Association football player
Association football manager
|Birth||30 January 1955|
9 April 1999, Hwange
(aged 44 years)
Jones Chilengi (30 January 1955 – 9 April 1999) was a Zambian footballer and coach. He played as a defender for Zambian club Green Buffaloes and captained Zambia to their first ever regional cup success at CECAFA 1984 in Uganda. He later coached Ndola United, Zamsure and Hwange F.C. of Zimbabwe.
Chilengi first featured for Buffaloes in 1976 where he was mainly a reserve defender to the club’s first choice central defensive pairing of Dick Chama and Robert Lutoba. When Chama retired at the end of the season, Chilengi established himself in the team as a central defender. He won the 4 Challenge Cups, 2 Champion of Champion trophies, 2 Heroes and Unity Cups and the league title in 1977, 1979 and 1981 with Buffaloes and soon got a call-up to the national team, making his debut at CECAFA 1981. He was initially part of the final squad at CAN 1982 but was sent home for disciplinary reasons.
The towering defender who stood over six feet tall could also play in midfield and he weighed in with a fair amount of goals. He was quite accurate from the penalty spot, often pointing to one side before taking his kick, which served to confuse the goalkeeper.
He bounced back the following year and established himself as Zambia’s first choice centre-back. He succeeded Emmy Musonda as Zambian captain and made history by leading Zambia to their first-ever CECAFA Cup success in Uganda. Chilengi scored a penalty in the 1–1 draw against the hosts in the group stage and in the final against Malawi, he had the chance to score again from the spot when Zambia were awarded a penalty five minutes from time. He failed to beat Malawian goalkeeper John Dzimbiri who had seen him score the penalty against Uganda and dived in the same direction, and the match went into extra-time and then penalties where Zambia carried the day 3–0 after Efford Chabala made two vital stops.
Back home, Chilengi faced undue criticism for the penalty miss and claimed he would have been forced him into early retirement had Zambia failed to win the trophy. “Knowing my fellow countrymen, it would have been a sing-song and possibly a cause for ones’ suicide,” he said.
In April 1985, Zambia faced Cameroon in a World Cup qualifier in Lusaka and Chilengi led them to a 4–1 romp. When the Zambians travelled to Yaounde in two weeks time, the Lions recalled all their big names such as Roger Milla and Louis Mfede with the locals predicting a 6–0 white-wash. To the dismay of a packed Stade Ahmadu Adhijo, Zambia took the lead when Chilengi thundered homen a 7th minute free-kick. Although Mfede equalised in the 31st minute through another free-kick, the Zambians defended comfortably and saw out the tie on a 6–2 aggregate. Afterwards, Chilengi said football is about trying your luck sometimes and he did just that and it went in.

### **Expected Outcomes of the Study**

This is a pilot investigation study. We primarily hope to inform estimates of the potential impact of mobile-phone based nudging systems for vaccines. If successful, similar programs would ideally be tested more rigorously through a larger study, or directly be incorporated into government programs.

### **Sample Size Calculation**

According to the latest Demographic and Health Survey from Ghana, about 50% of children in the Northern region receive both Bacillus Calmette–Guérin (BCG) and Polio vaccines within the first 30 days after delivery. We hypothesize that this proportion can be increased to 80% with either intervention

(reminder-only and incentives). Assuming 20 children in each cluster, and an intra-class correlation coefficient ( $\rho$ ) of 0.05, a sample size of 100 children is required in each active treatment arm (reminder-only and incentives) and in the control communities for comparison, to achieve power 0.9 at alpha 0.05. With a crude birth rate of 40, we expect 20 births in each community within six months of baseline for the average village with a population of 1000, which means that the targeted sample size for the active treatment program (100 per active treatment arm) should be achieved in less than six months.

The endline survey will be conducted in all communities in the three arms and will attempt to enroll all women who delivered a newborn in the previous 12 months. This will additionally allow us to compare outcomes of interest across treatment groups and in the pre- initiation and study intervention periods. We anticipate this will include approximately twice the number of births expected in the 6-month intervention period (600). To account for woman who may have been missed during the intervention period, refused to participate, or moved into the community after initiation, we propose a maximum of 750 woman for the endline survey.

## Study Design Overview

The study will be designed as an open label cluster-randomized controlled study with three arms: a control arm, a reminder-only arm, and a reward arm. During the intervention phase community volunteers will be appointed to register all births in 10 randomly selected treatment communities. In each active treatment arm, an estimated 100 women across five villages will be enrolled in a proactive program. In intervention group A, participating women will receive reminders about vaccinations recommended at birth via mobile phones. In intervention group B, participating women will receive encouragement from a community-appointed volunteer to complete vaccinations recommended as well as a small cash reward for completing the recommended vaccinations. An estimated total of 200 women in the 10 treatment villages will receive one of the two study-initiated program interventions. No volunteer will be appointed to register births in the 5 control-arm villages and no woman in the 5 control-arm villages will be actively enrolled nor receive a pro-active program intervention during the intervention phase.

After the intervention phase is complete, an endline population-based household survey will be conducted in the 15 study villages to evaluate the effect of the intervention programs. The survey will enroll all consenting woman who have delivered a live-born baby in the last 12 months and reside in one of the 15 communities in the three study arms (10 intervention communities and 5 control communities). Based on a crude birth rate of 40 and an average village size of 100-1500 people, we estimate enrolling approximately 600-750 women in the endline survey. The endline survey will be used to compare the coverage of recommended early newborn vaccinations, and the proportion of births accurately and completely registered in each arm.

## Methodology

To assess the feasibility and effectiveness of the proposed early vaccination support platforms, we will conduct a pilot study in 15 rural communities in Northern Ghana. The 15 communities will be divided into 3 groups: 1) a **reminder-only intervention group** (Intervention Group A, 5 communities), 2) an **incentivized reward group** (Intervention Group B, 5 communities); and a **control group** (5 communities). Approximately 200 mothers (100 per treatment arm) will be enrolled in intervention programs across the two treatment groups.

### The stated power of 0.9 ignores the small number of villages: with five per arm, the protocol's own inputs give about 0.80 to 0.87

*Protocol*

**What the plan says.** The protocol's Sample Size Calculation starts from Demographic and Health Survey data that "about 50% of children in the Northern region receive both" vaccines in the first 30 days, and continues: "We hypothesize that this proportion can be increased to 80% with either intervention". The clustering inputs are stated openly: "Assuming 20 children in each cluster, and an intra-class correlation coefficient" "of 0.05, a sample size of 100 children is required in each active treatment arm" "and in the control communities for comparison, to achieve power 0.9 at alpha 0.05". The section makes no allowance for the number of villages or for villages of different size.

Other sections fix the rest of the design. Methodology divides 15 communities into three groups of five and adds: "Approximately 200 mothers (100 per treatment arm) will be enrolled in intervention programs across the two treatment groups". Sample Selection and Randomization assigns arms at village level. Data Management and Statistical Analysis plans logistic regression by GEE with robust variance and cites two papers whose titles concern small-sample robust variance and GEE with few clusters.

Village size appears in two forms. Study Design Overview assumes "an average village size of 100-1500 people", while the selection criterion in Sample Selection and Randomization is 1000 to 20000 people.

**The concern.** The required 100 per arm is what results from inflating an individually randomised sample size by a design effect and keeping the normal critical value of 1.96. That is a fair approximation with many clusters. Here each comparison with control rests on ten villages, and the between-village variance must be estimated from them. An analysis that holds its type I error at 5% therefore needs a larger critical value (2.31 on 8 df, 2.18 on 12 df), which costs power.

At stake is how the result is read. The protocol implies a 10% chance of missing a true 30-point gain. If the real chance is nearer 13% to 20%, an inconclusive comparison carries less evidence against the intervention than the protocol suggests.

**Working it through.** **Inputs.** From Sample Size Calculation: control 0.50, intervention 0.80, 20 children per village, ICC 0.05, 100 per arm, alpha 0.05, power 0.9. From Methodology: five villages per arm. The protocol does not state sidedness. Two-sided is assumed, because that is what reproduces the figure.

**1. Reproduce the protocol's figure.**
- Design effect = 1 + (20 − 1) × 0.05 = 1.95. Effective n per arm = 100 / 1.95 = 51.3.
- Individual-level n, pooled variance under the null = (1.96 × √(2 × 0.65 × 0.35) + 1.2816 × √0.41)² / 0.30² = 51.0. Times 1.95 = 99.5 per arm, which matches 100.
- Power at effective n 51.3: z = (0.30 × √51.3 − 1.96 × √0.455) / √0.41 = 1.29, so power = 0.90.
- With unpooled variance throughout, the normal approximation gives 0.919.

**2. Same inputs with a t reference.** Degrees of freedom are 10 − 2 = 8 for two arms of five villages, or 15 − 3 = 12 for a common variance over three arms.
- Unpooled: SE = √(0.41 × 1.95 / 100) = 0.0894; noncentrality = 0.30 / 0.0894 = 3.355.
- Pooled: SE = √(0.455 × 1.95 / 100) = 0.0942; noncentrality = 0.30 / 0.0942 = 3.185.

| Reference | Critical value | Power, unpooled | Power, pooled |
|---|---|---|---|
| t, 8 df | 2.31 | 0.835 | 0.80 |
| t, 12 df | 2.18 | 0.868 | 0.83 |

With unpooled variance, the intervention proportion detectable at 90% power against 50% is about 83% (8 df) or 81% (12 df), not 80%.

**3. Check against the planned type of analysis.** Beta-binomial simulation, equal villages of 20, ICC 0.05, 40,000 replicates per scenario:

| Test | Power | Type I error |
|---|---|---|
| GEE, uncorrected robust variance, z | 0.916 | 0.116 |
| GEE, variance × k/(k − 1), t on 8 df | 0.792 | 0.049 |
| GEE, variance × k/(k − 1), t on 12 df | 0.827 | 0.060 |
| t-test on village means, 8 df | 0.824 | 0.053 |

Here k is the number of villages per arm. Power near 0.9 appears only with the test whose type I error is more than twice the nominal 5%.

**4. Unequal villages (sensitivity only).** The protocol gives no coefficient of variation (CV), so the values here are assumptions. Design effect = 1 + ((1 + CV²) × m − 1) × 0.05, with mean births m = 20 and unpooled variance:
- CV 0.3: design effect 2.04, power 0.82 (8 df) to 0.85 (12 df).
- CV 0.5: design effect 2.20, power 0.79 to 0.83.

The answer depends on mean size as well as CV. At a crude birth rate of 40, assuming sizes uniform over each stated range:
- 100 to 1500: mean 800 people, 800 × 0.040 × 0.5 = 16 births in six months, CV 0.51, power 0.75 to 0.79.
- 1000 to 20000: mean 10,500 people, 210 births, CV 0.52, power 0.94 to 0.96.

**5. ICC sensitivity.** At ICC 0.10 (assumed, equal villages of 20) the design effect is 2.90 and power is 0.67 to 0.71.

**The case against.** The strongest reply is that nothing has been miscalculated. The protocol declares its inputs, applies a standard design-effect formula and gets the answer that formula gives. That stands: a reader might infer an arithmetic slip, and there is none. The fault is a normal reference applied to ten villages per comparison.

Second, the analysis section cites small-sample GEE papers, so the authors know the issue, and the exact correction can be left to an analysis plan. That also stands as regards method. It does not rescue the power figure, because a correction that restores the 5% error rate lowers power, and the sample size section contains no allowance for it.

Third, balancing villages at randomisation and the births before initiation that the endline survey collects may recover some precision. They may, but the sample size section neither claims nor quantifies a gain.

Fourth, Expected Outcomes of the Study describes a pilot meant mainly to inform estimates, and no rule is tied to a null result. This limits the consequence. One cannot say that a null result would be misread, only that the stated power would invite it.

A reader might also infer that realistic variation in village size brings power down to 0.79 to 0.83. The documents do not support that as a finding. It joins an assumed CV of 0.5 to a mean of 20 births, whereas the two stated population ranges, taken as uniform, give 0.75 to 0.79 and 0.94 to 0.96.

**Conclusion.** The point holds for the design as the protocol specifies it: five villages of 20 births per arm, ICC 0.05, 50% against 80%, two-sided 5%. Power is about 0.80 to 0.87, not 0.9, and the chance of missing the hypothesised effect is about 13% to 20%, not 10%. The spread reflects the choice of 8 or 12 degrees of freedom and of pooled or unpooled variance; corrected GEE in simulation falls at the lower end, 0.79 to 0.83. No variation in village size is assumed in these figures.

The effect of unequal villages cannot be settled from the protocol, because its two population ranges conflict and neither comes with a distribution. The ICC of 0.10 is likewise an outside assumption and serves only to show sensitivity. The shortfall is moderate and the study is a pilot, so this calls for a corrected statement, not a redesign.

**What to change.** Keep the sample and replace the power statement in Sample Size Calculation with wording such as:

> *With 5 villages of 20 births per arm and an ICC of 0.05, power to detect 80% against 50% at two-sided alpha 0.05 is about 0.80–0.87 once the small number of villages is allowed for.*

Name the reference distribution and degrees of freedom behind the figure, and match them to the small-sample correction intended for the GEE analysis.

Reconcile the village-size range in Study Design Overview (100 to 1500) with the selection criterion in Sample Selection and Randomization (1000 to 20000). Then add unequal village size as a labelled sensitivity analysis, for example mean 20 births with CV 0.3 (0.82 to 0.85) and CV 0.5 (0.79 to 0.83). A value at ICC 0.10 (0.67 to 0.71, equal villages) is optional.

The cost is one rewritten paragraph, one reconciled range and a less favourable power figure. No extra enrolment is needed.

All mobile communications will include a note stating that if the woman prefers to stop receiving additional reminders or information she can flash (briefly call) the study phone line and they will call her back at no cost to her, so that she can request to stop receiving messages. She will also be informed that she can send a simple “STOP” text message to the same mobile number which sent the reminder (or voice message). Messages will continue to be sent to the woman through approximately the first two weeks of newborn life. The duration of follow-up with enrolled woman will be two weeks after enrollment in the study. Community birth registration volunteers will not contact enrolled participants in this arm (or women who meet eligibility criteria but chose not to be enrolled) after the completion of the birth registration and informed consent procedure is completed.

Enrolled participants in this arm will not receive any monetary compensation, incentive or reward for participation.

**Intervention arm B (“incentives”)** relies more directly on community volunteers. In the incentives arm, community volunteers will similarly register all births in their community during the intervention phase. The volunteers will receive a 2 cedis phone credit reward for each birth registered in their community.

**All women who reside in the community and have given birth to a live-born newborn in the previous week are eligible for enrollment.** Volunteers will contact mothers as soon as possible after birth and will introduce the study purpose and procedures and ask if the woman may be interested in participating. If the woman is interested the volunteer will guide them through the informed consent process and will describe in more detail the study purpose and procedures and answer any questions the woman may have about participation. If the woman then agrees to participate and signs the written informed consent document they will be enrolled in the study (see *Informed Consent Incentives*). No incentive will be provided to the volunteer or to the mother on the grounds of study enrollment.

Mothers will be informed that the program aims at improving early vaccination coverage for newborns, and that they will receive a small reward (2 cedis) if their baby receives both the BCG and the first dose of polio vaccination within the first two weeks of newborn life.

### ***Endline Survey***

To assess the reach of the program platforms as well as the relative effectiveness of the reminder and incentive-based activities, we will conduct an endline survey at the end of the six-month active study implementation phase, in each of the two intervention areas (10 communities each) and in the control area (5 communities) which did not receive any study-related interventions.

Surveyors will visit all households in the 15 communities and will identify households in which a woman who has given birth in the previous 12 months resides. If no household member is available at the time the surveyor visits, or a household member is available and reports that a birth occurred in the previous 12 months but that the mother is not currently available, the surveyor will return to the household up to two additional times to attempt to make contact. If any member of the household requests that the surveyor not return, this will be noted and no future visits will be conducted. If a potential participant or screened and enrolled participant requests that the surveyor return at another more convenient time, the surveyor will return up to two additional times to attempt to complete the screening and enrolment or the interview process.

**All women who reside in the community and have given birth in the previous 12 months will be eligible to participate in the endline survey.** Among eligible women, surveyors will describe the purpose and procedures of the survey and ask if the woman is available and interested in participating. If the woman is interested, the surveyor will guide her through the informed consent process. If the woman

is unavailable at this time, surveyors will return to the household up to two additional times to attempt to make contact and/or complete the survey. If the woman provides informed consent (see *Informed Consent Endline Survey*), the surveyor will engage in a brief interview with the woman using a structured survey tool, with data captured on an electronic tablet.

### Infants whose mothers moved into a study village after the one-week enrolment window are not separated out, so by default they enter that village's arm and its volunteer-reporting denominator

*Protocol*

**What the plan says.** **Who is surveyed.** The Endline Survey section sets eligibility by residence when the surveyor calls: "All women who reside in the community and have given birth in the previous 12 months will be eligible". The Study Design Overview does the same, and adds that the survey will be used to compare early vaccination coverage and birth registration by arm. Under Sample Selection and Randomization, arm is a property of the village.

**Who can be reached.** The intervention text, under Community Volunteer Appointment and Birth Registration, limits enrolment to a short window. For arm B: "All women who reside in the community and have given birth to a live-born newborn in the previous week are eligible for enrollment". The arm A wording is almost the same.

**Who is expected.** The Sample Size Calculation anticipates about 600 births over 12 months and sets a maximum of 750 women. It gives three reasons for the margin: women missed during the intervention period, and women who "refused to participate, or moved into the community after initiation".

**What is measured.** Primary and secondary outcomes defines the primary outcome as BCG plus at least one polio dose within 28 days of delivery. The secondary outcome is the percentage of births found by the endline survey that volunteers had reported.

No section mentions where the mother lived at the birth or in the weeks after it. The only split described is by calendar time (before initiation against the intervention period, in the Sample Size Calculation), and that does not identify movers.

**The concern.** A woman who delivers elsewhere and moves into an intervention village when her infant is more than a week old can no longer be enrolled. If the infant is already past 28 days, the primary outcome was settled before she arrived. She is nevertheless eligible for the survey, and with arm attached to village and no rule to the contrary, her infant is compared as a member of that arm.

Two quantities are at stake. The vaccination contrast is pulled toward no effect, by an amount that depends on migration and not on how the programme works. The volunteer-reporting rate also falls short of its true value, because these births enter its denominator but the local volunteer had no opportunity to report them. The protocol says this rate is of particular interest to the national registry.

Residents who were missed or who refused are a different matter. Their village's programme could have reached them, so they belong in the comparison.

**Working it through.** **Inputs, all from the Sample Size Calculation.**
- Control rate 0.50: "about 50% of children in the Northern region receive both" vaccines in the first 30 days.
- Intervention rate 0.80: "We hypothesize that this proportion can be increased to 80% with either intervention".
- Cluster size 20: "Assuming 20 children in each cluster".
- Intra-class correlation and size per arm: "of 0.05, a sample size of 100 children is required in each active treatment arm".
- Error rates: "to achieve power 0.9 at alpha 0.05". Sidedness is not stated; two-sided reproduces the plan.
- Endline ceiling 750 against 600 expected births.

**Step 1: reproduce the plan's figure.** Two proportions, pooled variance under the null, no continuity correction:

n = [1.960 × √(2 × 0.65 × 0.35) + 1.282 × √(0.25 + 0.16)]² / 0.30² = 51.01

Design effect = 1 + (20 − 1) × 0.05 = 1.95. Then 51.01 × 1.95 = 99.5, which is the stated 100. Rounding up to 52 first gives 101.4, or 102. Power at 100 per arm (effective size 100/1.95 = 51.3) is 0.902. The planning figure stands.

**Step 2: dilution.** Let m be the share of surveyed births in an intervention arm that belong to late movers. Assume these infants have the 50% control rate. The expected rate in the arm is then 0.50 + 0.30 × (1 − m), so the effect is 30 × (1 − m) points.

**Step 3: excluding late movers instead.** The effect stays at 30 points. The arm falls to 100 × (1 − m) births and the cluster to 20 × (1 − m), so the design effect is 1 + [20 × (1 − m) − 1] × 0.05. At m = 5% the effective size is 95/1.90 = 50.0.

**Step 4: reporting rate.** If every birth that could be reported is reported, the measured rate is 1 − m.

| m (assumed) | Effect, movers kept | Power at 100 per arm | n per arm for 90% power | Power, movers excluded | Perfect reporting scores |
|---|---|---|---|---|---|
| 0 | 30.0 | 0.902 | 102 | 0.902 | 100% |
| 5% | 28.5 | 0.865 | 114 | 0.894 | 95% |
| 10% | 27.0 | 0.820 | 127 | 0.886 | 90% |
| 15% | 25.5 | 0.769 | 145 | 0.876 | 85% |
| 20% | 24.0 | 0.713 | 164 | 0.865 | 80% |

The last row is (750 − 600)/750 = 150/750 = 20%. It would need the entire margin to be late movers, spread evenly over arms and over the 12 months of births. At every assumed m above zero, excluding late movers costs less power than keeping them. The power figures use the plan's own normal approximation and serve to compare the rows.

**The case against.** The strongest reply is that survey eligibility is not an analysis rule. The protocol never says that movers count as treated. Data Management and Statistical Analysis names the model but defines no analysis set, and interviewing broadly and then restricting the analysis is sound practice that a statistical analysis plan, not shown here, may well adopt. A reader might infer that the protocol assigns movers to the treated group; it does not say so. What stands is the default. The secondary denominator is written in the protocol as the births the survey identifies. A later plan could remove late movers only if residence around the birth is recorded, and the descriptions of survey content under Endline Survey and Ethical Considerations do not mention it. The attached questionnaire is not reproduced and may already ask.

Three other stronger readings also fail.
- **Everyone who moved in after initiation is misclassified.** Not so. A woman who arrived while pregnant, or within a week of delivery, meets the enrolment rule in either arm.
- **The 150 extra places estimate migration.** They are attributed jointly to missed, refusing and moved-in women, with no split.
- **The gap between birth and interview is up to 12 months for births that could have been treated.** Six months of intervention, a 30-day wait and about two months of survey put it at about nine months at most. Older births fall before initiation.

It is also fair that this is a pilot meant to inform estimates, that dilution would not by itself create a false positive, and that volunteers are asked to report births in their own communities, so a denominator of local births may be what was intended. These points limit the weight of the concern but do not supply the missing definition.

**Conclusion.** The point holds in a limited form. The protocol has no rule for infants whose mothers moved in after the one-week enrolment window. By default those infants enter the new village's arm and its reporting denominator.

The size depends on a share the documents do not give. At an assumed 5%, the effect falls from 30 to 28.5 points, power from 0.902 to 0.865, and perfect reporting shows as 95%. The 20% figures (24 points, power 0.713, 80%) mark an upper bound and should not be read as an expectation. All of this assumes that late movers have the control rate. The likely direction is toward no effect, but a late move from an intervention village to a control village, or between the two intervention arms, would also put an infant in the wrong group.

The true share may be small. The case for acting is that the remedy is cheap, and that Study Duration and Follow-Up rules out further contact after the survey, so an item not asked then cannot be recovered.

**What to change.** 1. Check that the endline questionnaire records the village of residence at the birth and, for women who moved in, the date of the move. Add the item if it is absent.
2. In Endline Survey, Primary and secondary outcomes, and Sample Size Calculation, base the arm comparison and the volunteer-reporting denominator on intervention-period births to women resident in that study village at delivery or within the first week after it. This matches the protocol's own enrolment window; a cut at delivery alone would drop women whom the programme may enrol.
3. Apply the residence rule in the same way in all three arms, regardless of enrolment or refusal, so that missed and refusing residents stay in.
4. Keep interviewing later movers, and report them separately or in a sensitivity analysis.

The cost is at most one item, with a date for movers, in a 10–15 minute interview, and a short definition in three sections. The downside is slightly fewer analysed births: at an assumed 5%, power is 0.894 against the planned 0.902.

He then led the Zambian team to CAN 1986 in Egypt where Zambia narrowly lost the first game 3–2 to Cameroon, drew 0–0 with Algeria and went into the last game against Morocco needing a win to advance from the group. However, Merry Abdel Karim’s goal, which went in after a deflection off Chilengi put paid to Zambia’s hopes.
Once again, Chilengi bore the brunt of fans’ criticism and decided to quit football after some fans went as far as making abusive phone calls to his wife Annie. After talking to his family and top officials from Buffaloes’ sponsors Zambia Army, Chilengi rescinded his decision and decided to go back to the pitch to ‘face more insults,’ as he called it. He stated that he had about two more years before he could hang up his boots.
However, Chilengi never played for Zambia again though he continued at Buffaloes, leading them to the last-ever cup final that was played at Dag Hammarskjoeld Stadium, the Heroes & Unity Cup final which Buffaloes won after beating Mufulira Wanderers 2–0 in September 1986. He retired from football at the end of the 1987 season and took up coaching.
Chilengi first cut his coaching teeth with Zambian Division I side Nitrogen Chemicals of Kafue in 1988 but left them after a season to join Ndola United, on the promise of a coaching course abroad. He turned around the fortunes of United, leading them to a top five finish in 1989 before leaving to join the emerging Premier League side Zamsure F.C. which was on the ascendency. He succeeded in transforming Zamsure into a formidable force in the league, leading them to two runner-up slots. He stayed with Zamsure until 1995 after which he moved to Zimbabwean side Hwange FC and was voted Coach of the Year in 1997.
In October 1998, Chilengi watched as Zambia struggled at home against Congo DR in a 1–1 draw under Fighton Simukonda in a Nations Cup qualifier and offered to coach the Zambian team for free, saying that he could put together a formidable side. The Football Association of Zambia (FAZ) did not take up his offer but opted for Ben Bamfuchile instead.
Chilengi was still coaching Hwange FC when he fell ill and died after a short illness on 9 April 1999, from haemorrhagic shock in Hwange. He was survived by a wife Anne and four children. One of Zambia’s greatest defenders was eulogised as a great trainer and a patriot.